TRANSLATION: Jono has been caught short and therefore lashes out with a petulant flame.

My posts in this thread have contained essentially a single point that you are unable to counter. Lacking any kind of coherent response, you have engaged in logical fallacies (a specialty of yours, it seems) and insults. I'm a big boy and can deal with the insults but they do rather point to your foundering very badly indeed.


Sounds like it.
And still Jono clings to the remnants of his straw man.

Capablanca-Fan
10-04-2009, 09:27 PM
Can you provide a reliable citation for that?
How about no terrorist attacks on American soil since 11-9? What do you want, a videotape?


Sweet Buddha, you are incredibly dense sometimes.
You sound like you eat sprinkle lead shot over all your meals.


My point is not based on morality at all
It is the main reason to object to torture, BTW freely practised in the Arab countries Obamov is sucking up to.


have rather pointed out that, as information gathering methods go, it is particularly ineffectual.
How would you know? And you haven't told me of an alternative method in the situations I mentioned.


Jono has been caught short and therefore lashes out with a petulant flame.
Once more, the debater appoints himself as debate judge. What a loser. And a mimophant, happy to dish it out but whinges at any riposte.

TheJoker
11-04-2009, 12:02 AM
It was perfectly reasonable to give situations where torture would be justified. I notice that you don't dispute it, merely try to pretend that such things would never happen..

Not would never are but are extremely unlikely to happen, given two things a caputred terrorist is unlikley to admit to being a terrorist. Given that certainty of guilt is highly unlikely, if not impossible. Bias and predjudice effect people perception of whether some is indeed guilty. There have already been cases of fatal torturing of innocent people due to mistake of identitiy and other such mishaps. I have yet to hear of a case whether torture has caused a confession that actually prevented any such crime. Perhaps you could provide me with evidence of such. Therefore from a risk management point of view (Sowell's underlying rationale) the use of torture appears to be unjustified.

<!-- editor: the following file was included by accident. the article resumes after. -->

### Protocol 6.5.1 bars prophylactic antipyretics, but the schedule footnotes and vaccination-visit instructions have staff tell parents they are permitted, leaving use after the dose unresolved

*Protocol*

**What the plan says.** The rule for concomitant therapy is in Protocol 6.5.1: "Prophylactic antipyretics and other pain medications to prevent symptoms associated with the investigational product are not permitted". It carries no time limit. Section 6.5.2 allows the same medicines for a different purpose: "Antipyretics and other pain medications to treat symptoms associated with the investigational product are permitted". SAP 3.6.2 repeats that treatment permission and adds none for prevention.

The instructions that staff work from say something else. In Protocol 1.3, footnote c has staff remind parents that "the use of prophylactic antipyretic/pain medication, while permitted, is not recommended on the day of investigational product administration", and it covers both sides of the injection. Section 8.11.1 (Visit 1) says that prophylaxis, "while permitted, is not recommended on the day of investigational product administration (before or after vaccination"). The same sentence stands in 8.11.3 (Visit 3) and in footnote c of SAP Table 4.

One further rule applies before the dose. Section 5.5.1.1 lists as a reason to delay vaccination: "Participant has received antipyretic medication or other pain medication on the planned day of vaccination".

I've already told you that torture is NOT justified for mere suspects of a crime, to gain a confession, or as punishment.

I take it that means you would require judicial proceedings to establish guilt prior to torture being availbe to obtain information?


Wipe the terrorist bases out, and warn any government supporting them that they will face the full wrath of the free world. Basically, do what destroyed the Nazis and Japanese warlords, who were just as fanatical.

But this is an unseen enenmy such strategies are impossible. Bases are only a fraction of the terrorist operations, you only need to loo at Ireland to understand that terrorists dont need any such bases.



Rubbish. Fear of punishment deters criminals. When the "root cause" crap became popular with the American judiciary in the 1960s, crime skyrocketed precisely because there was less likelihood of suffering the consequences..

I'll leave this one be, it is obviously beyond you to undestand that preventing a crime by eliminating the motivating factors and punishment of crime are separate issues.



Don't you ever read? Poverty and race are merely asserted to be factors in raising criminals, while broken single-parent families are prevalent. But the Left don't want to know..

You have not provided any reading material!!! Where's the research? Author and Year will suffice!!!

I just saw a program on SBS the other night that identified a bunch super successful individuals who where the product of single parent families. I noticed Barrack Obama was on the list, which explains your agenda:rolleyes:


Who said anything about the devil... Fact remains that most terrorists are Islamofascists.

Here you arein one point saying that there are no root causes, and in the next identifying religios extremism as a root cause.

I thought that by calling a person evil you are implying that the devil has corrupted them. Isn't that your belief, we are all born God's children, but the devil corrupts us and makes us sin? Maybe I didn't understand Adam and Eve correctly?

Mephistopheles
11-04-2009, 08:14 AM
How about no terrorist attacks on American soil since 11-9? What do you want, a videotape?
I would like something an awful lot less tenuous than the above rubbish. There are any number of factors that could have led to the lack of attacks on American soil (such as, for example, a larger US presence in the Middle east that was more convenient to attack) and, as a trained scientist, I would hope that you had long ago learned that correlation is hardly causation. Evidently not.